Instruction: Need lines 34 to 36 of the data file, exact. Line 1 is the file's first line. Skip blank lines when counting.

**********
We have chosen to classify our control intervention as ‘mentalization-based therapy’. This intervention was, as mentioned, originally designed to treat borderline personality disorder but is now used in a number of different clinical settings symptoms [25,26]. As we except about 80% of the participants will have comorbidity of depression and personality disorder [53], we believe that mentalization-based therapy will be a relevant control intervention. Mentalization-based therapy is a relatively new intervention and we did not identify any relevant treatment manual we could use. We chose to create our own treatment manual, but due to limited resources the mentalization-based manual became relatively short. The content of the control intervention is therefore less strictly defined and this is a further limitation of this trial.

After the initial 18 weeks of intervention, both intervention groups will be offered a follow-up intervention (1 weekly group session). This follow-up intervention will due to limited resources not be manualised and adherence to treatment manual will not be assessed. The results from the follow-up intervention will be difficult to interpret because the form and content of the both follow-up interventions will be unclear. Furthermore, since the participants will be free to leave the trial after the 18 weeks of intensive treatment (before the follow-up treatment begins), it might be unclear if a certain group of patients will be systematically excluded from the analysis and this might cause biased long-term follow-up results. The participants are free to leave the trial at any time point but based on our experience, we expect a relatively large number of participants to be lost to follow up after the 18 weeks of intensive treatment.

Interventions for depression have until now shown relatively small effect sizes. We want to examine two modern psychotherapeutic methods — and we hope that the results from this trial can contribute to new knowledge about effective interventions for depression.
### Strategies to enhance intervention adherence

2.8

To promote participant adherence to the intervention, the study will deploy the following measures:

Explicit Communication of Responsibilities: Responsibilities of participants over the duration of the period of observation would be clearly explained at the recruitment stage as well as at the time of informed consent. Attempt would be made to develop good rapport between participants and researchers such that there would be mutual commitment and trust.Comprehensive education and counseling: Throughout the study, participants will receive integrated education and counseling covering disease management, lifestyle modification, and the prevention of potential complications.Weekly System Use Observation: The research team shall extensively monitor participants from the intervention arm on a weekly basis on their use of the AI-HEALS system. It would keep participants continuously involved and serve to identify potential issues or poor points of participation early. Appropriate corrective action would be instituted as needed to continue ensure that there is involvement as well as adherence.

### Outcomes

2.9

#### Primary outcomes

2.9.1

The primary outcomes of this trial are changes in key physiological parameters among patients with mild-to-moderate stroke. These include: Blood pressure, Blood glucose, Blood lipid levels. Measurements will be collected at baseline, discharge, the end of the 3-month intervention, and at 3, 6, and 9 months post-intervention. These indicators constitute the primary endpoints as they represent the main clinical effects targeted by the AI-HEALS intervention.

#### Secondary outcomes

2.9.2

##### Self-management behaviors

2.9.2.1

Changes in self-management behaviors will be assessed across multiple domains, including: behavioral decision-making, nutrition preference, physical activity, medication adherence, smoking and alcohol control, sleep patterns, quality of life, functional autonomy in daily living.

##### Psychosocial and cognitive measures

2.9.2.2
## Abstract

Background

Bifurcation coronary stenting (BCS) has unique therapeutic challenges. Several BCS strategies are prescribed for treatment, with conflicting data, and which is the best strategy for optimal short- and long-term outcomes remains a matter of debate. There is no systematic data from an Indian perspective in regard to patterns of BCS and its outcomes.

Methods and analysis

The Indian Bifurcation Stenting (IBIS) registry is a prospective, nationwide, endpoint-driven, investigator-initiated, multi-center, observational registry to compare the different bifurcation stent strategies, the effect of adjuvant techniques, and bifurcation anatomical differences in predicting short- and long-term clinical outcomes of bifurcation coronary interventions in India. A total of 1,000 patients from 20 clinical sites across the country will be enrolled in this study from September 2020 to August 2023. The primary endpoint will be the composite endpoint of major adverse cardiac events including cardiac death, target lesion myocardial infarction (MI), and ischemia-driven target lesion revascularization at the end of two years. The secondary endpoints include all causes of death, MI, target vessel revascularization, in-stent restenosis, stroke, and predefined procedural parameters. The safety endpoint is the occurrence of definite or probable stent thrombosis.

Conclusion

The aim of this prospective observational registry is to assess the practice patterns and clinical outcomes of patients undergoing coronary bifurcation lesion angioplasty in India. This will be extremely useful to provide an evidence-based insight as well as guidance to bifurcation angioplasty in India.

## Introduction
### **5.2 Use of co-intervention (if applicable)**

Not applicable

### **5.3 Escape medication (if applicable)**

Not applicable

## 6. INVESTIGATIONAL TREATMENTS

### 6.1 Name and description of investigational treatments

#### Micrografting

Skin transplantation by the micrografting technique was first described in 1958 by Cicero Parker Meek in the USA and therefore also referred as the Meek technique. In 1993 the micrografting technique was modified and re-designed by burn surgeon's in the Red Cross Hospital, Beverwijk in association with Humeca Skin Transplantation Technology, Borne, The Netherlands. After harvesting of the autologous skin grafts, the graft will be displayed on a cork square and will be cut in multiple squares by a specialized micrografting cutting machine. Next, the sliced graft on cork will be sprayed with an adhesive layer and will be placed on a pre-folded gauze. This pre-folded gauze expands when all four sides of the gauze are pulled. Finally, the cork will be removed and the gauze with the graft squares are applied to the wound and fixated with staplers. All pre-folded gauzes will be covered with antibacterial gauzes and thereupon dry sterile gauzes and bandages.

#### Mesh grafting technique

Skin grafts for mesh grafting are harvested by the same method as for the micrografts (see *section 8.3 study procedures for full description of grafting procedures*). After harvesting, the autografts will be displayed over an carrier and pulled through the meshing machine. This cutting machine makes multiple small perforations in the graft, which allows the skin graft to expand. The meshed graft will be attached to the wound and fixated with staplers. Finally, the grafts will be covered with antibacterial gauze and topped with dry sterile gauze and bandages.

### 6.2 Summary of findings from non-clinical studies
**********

#### Micrografting

Skin transplantation by the micrografting technique was first described in 1958 by Cicero Parker Meek in the USA and therefore also referred as the Meek technique. In 1993 the micrografting technique was modified and re-designed by burn surgeon's in the Red Cross Hospital, Beverwijk in association with Humeca Skin Transplantation Technology, Borne, The Netherlands. After harvesting of the autologous skin grafts, the graft will be displayed on a cork square and will be cut in multiple squares by a specialized micrografting cutting machine. Next, the sliced graft on cork will be sprayed with an adhesive layer and will be placed on a pre-folded gauze. This pre-folded gauze expands when all four sides of the gauze are pulled. Finally, the cork will be removed and the gauze with the graft squares are applied to the wound and fixated with staplers. All pre-folded gauzes will be covered with antibacterial gauzes and thereupon dry sterile gauzes and bandages.

#### Mesh grafting technique